"The Great Fur Caravan," photographed by Richard Avedon, Vogue (October 1966)
Two recent documentaries -- Diana Vreeland: The Eye Has to Travel and Vogue: The Editor's Eye -- have touched on this beautiful Vogue editorial from 1966. That year, the magazine did the unprecedented and journeyed to Japan in the middle of winter to shoot perhaps the most epic fashion story of all time. I like to think of this shoot as Vogue's Lawrence of Arabia: impossibly long, yet impossibly breathtaking. This editorial is often credited to Diana Vreeland, who was the magazine's Editor-in-Chief at the time, but the sitting editor on site was the amazing Polly Mellen, my favourite of all of Vogue's former fashion editors. This was one of her first assignments on the job, and she embarked on the five-week trip to Japan with supermodel Veruschka and legendary (and he was already legendary) photographer Richard Avedon.
"The Great Fur Caravan. A Fashion Adventure Starring the Girl in the Fabulous Furs Photographed for Vogue in the Strange Secret Snow Country of Japan..." took up a whopping 26 pages in the October 1966 issue. The Girl character was first introduced in the January 1963 issue as an idealized version of Vreeland, sort of a dreamer, an adventurer. In Japan, the Girl takes a first class train to the middle of nowhere, where she explores the glorious snow mountains in her "fabulous" furs, and eventually falls in love with a gentle Japanese giant. It's not like the story needed to make a lot of sense. It was dreamy and fantastical, and the type of travel story that Vreeland liked to entertain Vogue readers with. "The eye has to travel," she famously said. Years later, Avedon remarked, "it's without content. It's without any meaning in it. It's just this exquisite creature. Diana imagined her walking through the snows of Japan."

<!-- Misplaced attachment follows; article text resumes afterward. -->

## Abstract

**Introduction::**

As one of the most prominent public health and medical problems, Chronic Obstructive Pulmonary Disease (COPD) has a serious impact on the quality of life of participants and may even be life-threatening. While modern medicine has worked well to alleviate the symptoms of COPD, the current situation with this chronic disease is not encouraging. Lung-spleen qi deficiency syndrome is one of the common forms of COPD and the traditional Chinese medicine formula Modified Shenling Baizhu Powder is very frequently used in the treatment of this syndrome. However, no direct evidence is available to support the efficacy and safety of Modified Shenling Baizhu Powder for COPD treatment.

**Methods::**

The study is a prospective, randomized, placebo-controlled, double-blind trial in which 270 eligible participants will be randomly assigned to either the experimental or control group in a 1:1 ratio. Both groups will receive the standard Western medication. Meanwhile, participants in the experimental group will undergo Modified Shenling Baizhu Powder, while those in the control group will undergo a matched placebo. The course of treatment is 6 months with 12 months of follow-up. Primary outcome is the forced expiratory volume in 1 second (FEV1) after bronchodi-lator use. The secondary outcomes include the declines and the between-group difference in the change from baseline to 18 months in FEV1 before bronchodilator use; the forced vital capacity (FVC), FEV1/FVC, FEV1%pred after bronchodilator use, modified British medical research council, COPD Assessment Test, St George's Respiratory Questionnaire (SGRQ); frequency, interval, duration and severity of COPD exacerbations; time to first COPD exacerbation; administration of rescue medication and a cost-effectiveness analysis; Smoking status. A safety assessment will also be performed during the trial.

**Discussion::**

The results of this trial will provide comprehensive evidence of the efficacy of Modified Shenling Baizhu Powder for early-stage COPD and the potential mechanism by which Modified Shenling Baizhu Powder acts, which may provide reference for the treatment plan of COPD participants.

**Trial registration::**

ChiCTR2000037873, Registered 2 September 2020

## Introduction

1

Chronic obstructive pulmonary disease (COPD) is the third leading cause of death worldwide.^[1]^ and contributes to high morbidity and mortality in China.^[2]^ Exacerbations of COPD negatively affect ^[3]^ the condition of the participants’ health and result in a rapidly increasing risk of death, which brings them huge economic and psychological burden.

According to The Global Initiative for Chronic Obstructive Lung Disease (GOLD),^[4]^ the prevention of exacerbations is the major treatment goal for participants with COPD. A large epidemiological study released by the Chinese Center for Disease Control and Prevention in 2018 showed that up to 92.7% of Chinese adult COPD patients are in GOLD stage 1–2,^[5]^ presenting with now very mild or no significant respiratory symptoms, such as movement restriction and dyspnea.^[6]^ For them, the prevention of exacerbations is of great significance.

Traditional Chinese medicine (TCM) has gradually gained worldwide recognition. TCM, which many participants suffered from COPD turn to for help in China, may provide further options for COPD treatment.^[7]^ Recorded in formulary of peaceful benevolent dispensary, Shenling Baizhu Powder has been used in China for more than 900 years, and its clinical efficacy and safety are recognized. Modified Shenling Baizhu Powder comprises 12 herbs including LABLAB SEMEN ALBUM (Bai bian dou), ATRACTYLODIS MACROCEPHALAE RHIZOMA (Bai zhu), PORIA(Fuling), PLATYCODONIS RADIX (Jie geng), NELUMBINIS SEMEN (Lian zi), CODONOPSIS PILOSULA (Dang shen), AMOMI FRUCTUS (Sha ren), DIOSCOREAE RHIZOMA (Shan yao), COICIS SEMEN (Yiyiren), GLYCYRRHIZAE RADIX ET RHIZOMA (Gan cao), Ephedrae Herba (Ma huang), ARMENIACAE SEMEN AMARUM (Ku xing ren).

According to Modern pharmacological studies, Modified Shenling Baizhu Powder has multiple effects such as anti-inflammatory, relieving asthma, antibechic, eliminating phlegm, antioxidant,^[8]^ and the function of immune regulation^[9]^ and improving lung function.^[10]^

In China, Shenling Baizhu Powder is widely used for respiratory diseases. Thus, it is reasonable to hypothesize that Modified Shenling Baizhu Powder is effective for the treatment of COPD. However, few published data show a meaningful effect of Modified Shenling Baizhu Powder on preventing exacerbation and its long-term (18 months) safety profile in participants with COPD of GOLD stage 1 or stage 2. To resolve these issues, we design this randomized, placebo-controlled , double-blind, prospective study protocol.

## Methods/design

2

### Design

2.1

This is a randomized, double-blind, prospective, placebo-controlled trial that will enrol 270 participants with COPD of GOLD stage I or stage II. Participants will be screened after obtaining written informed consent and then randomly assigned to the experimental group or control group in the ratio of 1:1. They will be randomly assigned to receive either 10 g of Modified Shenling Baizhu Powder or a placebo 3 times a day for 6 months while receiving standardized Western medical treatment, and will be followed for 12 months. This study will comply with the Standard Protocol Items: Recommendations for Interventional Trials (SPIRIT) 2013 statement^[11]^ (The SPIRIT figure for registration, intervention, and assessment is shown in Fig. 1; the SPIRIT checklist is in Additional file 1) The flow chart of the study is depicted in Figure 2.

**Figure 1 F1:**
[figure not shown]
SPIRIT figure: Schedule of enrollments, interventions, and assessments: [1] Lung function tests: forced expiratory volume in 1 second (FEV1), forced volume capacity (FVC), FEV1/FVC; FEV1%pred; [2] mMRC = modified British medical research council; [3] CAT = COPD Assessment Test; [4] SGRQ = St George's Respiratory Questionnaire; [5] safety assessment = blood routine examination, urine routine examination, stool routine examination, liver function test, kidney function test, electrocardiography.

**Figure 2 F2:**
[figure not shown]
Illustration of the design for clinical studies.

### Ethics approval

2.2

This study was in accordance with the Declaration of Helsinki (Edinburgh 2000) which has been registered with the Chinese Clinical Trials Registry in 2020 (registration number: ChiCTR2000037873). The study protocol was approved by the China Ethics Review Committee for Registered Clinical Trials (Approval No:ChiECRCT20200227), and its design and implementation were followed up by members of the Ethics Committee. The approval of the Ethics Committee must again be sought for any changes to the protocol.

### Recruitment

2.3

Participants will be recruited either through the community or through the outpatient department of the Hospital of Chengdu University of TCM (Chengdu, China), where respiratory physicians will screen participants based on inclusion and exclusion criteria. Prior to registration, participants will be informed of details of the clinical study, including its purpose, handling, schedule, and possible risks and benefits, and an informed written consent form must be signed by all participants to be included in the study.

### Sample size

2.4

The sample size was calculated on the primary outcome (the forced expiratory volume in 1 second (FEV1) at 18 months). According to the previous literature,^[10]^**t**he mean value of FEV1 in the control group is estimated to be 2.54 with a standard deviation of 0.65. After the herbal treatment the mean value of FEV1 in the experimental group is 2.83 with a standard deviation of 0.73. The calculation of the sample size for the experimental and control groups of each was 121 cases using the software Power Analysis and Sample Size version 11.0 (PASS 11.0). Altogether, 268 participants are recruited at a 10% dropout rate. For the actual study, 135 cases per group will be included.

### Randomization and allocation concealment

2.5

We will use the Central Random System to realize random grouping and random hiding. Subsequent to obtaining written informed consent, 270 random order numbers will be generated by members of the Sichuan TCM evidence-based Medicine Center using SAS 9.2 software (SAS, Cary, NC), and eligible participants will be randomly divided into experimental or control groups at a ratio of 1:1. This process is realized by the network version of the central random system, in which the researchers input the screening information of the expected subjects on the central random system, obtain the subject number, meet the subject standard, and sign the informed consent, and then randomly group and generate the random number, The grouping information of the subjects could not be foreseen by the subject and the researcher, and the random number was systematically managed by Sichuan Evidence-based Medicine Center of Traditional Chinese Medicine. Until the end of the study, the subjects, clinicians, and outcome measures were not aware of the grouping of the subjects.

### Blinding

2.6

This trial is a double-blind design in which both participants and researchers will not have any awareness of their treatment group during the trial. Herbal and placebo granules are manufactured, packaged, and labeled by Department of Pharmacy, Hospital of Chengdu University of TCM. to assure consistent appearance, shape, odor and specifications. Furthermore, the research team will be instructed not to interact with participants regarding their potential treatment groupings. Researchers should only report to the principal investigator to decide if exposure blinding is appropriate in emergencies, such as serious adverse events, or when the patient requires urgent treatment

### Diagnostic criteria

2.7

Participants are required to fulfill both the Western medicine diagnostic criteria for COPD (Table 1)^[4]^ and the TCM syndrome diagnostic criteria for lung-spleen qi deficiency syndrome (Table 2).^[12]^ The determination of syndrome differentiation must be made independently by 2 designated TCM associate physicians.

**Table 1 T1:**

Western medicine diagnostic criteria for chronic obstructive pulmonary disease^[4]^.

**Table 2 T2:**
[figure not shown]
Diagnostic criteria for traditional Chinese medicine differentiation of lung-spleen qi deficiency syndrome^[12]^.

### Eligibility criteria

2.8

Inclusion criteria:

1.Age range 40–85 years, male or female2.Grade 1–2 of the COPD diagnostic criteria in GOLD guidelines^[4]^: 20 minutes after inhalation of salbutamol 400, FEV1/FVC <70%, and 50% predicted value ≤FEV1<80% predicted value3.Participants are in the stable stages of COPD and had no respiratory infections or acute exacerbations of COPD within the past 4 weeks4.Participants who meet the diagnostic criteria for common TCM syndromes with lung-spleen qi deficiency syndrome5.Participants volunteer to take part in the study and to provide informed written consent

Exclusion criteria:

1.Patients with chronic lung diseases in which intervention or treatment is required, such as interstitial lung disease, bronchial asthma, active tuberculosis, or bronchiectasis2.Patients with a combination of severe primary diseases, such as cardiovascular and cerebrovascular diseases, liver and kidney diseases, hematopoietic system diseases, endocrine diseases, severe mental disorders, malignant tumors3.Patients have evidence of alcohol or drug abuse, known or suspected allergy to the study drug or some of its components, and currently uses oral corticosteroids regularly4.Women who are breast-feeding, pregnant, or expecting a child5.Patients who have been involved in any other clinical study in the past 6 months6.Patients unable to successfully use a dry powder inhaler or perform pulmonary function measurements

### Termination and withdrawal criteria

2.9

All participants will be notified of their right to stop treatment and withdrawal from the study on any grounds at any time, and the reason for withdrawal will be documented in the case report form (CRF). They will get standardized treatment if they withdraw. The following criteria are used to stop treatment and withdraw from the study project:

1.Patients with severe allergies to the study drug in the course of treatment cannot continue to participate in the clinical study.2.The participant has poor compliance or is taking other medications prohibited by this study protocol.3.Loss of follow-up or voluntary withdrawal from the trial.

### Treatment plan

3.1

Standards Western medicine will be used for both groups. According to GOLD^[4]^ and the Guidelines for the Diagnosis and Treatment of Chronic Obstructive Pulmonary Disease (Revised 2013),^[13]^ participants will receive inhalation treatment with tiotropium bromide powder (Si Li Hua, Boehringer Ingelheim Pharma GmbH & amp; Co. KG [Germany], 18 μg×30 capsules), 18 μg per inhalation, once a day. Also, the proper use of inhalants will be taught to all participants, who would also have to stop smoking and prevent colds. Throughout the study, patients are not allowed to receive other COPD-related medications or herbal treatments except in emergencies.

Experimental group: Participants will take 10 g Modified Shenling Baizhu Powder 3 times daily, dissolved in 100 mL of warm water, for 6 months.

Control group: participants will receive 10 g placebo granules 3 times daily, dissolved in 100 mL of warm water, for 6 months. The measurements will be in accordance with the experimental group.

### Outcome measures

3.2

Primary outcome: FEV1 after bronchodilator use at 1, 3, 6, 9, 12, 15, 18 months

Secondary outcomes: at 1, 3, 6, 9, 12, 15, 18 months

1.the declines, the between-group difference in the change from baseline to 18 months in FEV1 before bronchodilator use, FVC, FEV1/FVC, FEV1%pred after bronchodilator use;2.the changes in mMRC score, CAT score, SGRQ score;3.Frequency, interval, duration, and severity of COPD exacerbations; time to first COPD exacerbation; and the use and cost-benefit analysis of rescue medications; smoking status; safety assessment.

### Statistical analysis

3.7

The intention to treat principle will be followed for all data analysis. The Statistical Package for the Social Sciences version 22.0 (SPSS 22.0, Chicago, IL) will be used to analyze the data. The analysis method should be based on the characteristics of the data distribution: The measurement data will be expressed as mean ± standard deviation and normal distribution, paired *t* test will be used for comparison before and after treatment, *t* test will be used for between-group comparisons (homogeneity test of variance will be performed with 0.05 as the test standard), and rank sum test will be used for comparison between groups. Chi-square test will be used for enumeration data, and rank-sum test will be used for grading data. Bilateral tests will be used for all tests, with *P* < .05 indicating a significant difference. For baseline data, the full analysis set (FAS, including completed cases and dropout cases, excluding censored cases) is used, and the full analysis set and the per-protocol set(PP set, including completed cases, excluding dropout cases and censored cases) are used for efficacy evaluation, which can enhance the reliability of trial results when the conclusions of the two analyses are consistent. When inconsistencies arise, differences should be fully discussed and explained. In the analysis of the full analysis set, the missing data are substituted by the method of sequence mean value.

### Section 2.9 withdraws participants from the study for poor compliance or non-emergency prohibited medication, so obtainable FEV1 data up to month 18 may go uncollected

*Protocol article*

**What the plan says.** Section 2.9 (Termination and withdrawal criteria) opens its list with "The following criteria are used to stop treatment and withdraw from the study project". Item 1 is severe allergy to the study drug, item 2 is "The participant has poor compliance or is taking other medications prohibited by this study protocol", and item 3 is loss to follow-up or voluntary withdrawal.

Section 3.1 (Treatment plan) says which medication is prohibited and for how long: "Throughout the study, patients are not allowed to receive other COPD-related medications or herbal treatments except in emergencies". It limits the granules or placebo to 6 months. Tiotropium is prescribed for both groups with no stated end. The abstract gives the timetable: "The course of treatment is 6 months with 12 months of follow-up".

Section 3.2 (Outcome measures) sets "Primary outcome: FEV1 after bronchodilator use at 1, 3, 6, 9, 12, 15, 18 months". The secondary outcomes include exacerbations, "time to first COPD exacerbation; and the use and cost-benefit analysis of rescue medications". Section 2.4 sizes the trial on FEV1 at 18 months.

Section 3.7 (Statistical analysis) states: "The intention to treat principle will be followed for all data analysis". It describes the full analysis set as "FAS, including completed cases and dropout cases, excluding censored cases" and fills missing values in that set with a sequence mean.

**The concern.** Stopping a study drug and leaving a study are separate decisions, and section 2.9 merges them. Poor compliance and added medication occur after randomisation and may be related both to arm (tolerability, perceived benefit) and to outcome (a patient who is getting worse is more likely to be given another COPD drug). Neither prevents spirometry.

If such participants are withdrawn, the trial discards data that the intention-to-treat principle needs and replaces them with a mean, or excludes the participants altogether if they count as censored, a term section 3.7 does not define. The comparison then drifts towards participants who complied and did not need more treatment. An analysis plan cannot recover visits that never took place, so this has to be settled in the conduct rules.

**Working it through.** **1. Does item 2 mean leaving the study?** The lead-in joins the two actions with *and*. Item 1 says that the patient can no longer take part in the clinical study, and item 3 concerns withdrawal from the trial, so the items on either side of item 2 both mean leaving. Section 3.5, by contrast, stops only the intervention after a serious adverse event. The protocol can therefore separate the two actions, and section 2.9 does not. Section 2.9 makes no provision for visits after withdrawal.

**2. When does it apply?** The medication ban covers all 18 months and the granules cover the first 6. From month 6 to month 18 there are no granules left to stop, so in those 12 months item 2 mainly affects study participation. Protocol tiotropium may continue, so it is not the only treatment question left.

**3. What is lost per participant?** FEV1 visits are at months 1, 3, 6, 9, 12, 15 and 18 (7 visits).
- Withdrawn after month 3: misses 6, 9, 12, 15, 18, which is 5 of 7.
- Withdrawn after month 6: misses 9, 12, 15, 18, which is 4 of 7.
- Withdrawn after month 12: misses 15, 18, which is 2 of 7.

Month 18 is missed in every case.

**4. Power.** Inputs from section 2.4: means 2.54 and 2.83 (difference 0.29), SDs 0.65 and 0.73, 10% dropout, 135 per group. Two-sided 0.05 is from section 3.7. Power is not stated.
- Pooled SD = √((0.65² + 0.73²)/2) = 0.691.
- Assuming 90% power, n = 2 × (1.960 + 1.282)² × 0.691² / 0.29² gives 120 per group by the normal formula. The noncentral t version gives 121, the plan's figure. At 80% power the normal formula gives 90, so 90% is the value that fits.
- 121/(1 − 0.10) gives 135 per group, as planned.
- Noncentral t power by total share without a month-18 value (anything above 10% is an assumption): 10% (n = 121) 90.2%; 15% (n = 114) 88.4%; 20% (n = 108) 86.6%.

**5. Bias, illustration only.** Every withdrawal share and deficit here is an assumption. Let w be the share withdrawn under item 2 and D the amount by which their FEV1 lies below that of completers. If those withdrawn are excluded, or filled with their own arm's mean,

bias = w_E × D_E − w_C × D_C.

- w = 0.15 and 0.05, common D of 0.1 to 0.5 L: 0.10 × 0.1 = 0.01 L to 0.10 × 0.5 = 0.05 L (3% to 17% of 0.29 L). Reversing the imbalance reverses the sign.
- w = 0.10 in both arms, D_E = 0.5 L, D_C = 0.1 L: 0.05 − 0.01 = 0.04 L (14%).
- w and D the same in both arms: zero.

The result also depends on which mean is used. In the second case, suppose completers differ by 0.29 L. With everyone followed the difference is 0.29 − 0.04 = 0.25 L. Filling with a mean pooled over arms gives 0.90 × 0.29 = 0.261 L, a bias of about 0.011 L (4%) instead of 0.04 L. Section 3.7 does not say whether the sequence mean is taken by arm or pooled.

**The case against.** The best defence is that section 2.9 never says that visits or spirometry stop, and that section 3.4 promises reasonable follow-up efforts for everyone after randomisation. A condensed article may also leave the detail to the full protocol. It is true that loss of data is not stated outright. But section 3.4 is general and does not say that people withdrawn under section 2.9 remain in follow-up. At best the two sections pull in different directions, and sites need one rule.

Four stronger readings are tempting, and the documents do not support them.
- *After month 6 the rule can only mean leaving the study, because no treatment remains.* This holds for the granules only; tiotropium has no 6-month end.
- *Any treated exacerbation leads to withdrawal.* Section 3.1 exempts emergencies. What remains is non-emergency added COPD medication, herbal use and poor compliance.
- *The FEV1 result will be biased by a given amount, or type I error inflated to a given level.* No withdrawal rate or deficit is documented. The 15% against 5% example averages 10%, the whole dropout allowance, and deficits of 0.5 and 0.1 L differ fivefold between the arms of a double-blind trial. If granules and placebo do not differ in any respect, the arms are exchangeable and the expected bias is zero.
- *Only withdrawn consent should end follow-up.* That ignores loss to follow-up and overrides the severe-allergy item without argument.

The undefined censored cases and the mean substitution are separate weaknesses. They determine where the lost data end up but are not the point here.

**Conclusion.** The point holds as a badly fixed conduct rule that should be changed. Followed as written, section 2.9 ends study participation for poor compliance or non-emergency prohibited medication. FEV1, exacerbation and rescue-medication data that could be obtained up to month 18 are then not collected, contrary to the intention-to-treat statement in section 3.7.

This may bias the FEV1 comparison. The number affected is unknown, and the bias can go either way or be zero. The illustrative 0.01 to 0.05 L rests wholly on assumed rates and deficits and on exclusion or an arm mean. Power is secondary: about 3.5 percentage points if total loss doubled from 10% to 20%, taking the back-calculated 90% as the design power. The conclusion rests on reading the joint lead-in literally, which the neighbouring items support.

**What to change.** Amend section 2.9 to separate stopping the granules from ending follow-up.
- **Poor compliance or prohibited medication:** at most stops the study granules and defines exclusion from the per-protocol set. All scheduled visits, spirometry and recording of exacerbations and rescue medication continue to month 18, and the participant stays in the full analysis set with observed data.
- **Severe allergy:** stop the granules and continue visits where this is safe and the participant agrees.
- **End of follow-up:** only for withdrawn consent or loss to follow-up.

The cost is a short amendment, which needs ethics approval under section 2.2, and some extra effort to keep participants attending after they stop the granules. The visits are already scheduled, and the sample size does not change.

The story is rumoured to have cost $1 million dollars back in the day -- that would be equal to $7 million today. But that's how legends are made.